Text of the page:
This book is the ponderings on life by pharmacist John D Mosley, a thinker who has written several of these monologue style works on his opinions about life, with handy points to remember at the end of each section.
Written in the Kahlil Gibran style, the book is separated into several themes, including how to make your life better by best action, simplifying goals for focus and how to be aware of those around you and how to cope with diversity in the modern world around us, including what we eat, how we treat each other and how we deal with technology. He says of the book, “It is to be used as a starting point to leading a happier, more fulfilling, and more rewarding life.”
Written gently and without bravado, Mosley’s voice is that of a bedside whisper, rather than the preacher’s boom, which means his ideas are read slower and designed to be taken in thoughtfully. Mosley should be credited for understanding the sort of reader he caters to and mirroring this in his style: no bold moves here, just persuasive asseveration.
This book won’t tell you anything you don’t already know, and it certainly won’t really give you any guidance on new steps to try, but it acts like a self-affirming book, somewhat like a non-religious prayer book or meditative work. You will agree with some of it, some of it will feel obvious, but then of course you have reminded yourself of that clarity.
I would have liked some reference points or some illustrative exercises and certainly I didn’t warm to the use of “ we” all through the book, as I didn’t really agree with a lot of the concepts and found some outdated or a little naive for my lifestyle, but if I was seeking guidance and balance for my life maybe it would have been the for the soul I was looking for. I’m pretty content with my lot right now, so it didn’t really resonate for me entirely. But I can think of times of crisis when maybe a book like this would have had a place on my bookshelf to get me back on the path to being the best I can be. After all, you have to want to buy into this kind of work to get anything positive out of it.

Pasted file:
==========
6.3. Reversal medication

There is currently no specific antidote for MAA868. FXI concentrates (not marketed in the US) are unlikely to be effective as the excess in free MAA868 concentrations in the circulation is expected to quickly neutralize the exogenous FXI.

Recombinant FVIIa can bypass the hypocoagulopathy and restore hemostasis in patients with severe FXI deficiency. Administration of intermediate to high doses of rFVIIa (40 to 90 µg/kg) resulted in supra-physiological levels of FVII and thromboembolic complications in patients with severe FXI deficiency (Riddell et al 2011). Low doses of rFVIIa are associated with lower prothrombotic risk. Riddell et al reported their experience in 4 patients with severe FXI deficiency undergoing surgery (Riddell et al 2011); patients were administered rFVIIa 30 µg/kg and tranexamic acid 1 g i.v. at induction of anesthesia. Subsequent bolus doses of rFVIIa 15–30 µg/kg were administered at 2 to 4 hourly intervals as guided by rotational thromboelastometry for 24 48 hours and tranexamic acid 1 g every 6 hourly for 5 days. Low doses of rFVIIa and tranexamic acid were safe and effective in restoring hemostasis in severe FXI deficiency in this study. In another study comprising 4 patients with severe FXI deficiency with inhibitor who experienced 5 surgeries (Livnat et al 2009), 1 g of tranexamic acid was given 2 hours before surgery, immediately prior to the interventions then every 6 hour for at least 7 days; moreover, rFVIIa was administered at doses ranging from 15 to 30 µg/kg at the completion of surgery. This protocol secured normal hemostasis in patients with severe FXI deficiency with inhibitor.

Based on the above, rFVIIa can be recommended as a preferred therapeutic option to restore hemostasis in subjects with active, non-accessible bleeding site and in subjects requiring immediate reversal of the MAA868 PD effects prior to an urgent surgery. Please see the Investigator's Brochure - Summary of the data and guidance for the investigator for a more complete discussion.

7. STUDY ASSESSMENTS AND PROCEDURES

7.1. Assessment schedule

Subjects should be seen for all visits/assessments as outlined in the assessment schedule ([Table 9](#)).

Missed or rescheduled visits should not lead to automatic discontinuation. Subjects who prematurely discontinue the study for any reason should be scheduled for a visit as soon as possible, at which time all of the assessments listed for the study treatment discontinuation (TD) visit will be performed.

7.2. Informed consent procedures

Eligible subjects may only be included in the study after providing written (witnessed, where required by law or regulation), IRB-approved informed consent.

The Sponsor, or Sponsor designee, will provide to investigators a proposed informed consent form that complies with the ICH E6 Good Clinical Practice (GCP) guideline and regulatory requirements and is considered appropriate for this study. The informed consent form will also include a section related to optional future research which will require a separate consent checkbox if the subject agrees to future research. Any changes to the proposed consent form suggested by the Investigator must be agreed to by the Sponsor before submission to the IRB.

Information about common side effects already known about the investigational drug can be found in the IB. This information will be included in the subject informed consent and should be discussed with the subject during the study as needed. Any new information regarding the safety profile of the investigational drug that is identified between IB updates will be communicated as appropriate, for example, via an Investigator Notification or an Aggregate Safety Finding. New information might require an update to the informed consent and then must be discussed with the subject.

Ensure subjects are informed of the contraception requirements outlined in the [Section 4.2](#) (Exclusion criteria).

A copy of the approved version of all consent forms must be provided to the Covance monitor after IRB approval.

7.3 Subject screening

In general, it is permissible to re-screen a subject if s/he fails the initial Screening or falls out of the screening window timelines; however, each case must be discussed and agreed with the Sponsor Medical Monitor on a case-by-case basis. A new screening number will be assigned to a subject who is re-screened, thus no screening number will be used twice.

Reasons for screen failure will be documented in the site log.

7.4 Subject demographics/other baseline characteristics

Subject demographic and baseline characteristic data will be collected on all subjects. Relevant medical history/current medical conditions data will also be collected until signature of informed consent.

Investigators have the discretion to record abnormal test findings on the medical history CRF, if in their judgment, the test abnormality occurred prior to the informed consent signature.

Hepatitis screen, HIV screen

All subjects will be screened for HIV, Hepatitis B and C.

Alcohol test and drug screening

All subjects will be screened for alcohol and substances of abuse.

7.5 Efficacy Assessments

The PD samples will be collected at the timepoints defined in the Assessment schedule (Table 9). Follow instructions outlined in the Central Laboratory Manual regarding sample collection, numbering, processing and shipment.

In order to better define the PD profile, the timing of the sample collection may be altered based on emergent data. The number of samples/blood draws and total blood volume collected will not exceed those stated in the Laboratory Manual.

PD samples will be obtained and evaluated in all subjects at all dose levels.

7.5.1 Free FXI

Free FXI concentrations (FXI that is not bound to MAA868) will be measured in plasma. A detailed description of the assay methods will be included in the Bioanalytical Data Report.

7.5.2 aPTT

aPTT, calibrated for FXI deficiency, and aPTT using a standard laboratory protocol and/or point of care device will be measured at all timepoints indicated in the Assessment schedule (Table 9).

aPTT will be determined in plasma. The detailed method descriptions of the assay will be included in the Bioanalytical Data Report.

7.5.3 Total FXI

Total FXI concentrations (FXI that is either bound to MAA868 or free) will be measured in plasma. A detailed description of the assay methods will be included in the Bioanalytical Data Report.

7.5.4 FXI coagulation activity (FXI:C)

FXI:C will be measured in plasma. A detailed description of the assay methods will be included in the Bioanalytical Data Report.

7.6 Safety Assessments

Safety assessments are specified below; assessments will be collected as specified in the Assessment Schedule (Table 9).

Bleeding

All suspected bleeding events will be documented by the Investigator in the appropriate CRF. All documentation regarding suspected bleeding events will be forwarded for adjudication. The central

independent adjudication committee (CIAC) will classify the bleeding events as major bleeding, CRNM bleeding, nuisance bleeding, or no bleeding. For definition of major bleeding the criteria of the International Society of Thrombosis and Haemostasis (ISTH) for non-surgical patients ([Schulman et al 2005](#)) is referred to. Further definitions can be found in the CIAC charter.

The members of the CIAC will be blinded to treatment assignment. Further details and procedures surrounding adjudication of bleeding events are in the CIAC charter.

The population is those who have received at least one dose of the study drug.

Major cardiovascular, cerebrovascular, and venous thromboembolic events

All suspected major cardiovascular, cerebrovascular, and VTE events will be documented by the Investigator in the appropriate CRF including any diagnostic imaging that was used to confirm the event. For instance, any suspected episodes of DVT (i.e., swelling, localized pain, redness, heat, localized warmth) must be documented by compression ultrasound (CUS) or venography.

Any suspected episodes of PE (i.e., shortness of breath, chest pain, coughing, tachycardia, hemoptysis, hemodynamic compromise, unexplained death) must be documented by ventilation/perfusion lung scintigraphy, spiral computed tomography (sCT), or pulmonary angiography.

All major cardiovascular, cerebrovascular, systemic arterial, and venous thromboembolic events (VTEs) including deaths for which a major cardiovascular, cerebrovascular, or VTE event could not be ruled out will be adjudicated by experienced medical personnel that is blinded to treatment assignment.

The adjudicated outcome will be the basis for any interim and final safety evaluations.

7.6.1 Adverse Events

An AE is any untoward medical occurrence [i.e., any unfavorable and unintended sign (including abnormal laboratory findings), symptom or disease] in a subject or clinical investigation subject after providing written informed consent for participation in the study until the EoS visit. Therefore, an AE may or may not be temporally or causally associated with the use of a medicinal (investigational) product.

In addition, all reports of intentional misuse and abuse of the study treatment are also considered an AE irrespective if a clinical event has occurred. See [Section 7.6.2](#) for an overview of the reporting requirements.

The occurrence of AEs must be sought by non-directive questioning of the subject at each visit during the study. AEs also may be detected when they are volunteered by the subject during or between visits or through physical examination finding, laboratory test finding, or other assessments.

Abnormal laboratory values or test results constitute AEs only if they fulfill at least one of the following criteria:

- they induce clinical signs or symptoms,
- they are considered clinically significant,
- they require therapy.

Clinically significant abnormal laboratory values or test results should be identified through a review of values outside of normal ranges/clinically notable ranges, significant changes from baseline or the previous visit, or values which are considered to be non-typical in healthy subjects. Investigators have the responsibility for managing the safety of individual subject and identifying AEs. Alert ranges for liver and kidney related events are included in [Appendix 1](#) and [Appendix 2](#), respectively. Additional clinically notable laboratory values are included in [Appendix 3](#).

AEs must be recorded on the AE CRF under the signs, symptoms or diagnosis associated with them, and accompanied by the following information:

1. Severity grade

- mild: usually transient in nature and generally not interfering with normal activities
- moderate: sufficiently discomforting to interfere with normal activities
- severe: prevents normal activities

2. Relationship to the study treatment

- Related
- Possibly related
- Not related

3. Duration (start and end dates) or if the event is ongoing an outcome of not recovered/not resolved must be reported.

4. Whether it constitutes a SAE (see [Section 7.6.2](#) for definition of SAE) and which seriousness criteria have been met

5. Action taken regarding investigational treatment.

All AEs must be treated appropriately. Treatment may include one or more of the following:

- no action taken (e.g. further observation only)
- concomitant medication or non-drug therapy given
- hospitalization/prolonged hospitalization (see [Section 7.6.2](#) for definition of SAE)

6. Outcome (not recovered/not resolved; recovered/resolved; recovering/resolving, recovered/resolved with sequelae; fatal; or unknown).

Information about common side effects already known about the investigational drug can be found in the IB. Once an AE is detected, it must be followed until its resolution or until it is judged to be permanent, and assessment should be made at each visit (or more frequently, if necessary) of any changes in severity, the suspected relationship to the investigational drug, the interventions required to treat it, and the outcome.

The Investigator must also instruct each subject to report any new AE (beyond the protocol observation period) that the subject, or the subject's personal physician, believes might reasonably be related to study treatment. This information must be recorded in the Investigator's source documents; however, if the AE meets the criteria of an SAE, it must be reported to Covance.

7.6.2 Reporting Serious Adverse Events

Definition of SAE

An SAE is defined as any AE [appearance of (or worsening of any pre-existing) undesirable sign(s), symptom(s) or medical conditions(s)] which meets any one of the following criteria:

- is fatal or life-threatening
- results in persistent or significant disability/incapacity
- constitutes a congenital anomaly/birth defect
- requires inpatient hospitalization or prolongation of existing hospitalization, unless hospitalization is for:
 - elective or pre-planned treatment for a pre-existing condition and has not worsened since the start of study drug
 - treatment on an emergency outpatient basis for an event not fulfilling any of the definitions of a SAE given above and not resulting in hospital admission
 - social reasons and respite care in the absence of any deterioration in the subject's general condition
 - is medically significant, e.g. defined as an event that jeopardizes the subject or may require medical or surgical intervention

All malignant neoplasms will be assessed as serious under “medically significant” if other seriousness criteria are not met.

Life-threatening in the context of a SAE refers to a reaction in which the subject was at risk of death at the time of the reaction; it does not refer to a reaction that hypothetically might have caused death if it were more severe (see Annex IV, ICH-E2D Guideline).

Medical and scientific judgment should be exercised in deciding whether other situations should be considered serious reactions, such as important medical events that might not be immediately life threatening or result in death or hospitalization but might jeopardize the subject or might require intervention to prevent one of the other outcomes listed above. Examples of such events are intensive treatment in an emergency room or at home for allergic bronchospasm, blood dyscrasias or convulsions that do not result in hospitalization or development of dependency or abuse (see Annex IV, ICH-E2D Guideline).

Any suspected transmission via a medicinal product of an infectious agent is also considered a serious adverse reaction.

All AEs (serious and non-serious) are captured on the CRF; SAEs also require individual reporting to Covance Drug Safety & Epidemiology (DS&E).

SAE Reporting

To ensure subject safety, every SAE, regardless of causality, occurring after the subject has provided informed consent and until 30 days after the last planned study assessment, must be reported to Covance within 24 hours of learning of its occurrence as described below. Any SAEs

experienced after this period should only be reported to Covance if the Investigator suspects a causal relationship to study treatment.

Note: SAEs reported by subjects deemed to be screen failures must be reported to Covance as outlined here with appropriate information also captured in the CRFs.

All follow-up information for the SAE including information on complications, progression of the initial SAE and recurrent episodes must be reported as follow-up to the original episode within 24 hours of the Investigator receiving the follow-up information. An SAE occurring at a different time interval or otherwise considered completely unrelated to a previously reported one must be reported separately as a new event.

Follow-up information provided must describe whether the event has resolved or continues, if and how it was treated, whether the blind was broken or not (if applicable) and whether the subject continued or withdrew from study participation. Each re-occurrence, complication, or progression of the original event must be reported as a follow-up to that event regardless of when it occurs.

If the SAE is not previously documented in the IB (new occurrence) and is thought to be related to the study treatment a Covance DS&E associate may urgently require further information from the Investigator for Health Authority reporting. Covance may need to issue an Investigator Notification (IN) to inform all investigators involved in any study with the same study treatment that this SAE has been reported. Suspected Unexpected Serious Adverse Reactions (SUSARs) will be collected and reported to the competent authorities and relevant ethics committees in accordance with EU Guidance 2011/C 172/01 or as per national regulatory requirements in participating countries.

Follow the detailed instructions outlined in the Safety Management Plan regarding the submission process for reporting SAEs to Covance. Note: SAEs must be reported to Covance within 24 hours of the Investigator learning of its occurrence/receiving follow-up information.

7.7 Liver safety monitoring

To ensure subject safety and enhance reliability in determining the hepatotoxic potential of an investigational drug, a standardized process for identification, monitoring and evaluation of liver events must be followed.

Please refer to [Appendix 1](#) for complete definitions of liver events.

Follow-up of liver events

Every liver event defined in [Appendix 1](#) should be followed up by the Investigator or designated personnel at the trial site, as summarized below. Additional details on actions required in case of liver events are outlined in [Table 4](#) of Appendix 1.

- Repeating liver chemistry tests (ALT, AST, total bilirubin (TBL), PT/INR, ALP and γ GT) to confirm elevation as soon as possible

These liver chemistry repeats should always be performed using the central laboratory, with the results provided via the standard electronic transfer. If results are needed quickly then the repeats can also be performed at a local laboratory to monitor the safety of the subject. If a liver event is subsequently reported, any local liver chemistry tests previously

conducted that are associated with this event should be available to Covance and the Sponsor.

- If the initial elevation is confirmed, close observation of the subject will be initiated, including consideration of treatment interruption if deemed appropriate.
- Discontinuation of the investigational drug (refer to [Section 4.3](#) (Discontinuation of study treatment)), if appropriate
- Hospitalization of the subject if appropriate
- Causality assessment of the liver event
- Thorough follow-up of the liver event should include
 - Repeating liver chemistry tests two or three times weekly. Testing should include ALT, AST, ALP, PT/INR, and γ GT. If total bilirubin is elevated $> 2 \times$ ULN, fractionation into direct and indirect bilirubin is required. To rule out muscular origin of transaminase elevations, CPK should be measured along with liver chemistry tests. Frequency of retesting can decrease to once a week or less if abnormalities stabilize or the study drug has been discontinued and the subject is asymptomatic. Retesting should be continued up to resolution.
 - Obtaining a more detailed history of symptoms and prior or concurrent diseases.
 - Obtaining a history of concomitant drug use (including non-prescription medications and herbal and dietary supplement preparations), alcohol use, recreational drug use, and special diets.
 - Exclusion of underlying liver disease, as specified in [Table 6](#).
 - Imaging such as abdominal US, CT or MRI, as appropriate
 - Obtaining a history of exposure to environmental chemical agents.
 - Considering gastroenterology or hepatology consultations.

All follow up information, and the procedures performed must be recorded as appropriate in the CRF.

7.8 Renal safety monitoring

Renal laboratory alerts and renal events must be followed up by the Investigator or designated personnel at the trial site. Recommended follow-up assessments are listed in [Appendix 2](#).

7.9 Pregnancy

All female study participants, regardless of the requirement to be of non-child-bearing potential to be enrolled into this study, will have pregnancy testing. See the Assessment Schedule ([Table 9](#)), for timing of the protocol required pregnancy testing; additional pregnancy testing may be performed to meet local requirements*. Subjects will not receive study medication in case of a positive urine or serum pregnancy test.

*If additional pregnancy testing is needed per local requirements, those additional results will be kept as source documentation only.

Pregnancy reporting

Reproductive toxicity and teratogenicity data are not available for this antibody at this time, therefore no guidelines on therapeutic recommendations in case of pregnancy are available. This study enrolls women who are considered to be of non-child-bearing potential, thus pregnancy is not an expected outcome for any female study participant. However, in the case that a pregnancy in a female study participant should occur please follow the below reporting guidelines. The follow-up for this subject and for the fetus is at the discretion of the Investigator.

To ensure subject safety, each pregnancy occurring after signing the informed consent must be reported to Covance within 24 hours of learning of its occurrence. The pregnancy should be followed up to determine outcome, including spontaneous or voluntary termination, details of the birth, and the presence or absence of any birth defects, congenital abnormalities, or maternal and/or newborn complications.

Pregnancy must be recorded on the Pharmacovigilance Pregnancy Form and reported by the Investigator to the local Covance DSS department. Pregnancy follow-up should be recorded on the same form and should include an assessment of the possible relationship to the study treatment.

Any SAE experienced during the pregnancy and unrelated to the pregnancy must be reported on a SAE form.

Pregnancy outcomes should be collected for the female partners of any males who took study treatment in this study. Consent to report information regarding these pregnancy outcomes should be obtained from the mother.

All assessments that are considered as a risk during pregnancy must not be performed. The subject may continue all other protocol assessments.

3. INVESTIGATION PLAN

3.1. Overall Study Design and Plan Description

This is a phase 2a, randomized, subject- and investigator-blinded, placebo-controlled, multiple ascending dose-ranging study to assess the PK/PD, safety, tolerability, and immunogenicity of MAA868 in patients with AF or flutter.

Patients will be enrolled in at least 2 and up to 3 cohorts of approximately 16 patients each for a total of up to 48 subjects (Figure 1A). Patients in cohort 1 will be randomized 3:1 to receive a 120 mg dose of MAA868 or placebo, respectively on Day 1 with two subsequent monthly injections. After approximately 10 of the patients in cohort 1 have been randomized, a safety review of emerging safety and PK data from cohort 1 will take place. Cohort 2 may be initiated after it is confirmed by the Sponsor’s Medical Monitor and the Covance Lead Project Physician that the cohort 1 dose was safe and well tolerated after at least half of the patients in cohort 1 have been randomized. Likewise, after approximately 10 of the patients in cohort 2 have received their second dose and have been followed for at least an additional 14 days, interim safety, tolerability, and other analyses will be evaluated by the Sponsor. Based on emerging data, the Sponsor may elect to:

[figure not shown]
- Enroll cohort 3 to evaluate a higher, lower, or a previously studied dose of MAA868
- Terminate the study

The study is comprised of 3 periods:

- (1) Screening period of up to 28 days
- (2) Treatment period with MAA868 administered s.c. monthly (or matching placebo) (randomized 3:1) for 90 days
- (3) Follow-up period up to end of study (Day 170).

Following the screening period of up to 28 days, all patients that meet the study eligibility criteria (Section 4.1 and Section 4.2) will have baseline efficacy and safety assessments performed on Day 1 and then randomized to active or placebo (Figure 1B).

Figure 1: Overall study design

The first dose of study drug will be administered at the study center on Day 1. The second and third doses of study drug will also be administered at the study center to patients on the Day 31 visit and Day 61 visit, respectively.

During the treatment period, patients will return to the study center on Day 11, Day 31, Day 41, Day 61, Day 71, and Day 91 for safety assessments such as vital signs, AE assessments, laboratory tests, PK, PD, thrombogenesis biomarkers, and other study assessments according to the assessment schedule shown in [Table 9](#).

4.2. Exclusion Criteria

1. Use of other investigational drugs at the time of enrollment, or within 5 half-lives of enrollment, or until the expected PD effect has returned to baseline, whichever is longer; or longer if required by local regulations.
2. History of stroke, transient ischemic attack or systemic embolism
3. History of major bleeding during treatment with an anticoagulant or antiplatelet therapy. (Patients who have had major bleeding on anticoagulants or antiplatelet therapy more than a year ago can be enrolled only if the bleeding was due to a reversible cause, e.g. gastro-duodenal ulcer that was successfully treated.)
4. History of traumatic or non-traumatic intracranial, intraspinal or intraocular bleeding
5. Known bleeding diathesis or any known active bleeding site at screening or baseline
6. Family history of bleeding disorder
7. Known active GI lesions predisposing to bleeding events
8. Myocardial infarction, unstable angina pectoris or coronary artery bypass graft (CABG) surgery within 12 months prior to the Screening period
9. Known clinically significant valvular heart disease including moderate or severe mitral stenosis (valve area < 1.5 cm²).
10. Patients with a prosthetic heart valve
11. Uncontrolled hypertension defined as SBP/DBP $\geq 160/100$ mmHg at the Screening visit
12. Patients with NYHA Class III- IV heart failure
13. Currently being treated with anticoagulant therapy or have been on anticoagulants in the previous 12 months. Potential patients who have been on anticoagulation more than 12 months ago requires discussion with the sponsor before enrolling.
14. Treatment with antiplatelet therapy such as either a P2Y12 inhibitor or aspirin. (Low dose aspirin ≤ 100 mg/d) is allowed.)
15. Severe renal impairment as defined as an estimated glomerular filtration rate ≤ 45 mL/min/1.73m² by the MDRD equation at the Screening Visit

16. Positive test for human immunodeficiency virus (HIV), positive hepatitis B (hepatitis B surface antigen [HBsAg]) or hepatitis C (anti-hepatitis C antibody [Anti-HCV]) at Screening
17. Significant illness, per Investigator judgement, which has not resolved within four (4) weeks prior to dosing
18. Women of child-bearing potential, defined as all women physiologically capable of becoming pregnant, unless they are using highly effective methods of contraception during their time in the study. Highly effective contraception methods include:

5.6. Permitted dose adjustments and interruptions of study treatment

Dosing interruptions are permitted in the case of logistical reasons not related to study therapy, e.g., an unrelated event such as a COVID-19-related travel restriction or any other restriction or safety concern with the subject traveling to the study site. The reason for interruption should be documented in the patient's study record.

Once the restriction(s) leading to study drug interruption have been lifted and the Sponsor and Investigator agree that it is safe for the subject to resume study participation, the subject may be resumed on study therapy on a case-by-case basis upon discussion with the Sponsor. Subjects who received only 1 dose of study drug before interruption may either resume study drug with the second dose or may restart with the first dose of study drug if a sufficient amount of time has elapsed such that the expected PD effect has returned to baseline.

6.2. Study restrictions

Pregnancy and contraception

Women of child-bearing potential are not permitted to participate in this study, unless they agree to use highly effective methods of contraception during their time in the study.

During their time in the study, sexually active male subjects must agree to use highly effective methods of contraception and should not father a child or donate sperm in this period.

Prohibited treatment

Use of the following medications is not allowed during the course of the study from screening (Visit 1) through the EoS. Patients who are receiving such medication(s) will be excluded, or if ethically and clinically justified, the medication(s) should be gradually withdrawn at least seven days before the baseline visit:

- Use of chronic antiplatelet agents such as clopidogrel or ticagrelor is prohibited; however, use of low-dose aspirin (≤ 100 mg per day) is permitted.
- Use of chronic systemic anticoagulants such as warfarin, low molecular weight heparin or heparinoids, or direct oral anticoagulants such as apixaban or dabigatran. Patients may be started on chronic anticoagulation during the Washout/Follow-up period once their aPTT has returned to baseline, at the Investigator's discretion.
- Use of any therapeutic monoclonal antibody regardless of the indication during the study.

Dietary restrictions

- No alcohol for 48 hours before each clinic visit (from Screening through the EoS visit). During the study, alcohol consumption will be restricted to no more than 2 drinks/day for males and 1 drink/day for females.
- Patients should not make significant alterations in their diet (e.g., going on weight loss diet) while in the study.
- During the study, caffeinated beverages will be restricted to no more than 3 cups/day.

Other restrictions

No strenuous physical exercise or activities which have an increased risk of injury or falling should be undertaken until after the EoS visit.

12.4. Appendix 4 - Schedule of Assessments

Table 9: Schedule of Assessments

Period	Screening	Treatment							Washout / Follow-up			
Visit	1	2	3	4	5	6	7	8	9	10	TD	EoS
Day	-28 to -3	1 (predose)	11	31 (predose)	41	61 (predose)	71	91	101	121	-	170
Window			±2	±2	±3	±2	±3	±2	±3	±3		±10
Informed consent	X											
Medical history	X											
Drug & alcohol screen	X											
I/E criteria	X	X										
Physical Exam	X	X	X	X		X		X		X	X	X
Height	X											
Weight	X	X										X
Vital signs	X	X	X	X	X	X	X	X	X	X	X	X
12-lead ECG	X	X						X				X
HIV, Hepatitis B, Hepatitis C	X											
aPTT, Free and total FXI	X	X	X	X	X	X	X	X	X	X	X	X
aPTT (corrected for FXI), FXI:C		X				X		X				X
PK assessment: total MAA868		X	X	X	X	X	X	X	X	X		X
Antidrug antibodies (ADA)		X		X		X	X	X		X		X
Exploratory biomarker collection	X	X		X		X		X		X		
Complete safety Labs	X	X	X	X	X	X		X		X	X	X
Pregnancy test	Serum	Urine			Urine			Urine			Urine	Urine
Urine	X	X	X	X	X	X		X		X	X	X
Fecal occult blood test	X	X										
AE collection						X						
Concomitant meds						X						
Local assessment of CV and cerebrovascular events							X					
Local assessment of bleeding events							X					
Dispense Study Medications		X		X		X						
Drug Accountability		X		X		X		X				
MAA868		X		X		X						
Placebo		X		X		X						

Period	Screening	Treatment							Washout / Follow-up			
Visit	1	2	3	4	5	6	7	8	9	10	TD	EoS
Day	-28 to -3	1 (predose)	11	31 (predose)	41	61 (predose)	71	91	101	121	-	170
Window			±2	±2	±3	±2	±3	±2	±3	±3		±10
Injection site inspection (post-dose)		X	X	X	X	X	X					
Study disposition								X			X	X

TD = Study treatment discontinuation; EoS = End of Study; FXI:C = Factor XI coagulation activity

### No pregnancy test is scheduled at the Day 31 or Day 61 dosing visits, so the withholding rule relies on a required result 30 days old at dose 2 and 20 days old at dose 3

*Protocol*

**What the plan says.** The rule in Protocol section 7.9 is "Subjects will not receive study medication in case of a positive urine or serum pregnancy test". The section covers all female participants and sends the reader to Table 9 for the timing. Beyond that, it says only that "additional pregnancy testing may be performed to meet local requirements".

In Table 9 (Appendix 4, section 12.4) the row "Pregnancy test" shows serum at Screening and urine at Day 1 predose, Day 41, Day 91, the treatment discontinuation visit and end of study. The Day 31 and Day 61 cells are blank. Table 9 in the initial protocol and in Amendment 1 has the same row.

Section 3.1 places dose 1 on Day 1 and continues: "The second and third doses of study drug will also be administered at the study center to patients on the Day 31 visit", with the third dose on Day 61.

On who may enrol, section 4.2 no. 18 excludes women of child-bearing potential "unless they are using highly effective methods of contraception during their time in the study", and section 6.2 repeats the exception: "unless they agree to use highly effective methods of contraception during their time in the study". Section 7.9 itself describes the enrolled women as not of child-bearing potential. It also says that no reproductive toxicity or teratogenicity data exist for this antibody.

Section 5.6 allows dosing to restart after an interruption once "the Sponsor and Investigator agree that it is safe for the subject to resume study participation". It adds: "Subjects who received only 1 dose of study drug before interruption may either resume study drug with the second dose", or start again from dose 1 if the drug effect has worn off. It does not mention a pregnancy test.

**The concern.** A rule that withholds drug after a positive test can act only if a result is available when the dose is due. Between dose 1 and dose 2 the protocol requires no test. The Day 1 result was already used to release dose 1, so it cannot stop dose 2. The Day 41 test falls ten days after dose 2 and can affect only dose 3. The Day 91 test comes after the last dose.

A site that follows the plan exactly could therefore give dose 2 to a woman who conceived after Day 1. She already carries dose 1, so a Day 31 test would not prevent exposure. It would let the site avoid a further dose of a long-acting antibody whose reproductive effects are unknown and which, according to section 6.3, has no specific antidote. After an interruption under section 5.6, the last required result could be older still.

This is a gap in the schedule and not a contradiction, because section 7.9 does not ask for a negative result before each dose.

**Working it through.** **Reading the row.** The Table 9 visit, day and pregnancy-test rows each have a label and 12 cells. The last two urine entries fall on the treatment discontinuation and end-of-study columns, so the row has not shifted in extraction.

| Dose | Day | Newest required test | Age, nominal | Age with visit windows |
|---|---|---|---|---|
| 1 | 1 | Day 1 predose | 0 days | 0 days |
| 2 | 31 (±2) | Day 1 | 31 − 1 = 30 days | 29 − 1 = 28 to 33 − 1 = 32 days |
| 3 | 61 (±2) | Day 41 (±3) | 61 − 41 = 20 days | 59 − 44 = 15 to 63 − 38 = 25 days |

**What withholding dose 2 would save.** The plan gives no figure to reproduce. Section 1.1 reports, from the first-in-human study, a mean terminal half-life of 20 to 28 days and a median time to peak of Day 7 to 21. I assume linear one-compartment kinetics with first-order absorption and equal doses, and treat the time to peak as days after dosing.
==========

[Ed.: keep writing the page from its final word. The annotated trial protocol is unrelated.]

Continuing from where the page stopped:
Another small issue for me is this book is centered on American life, so I felt, as a Brit, slightly alienated at times. It would have been better to be more generalized. Maybe that will come in a second edition later, as a wider readership becomes apparent.
Mosley has however achieved something here – he has gathered all the classic self-help ideas from many sources of wisdom with well-established themes during his lifetime of studying the masters of several disciplines and observations in his profession dealing with all kinds of people on a daily basis and has somehow managed to filter these points down into one well-edited and easy to read book, which ultimately ends up being the only self-help book of its kind you will ever want to buy.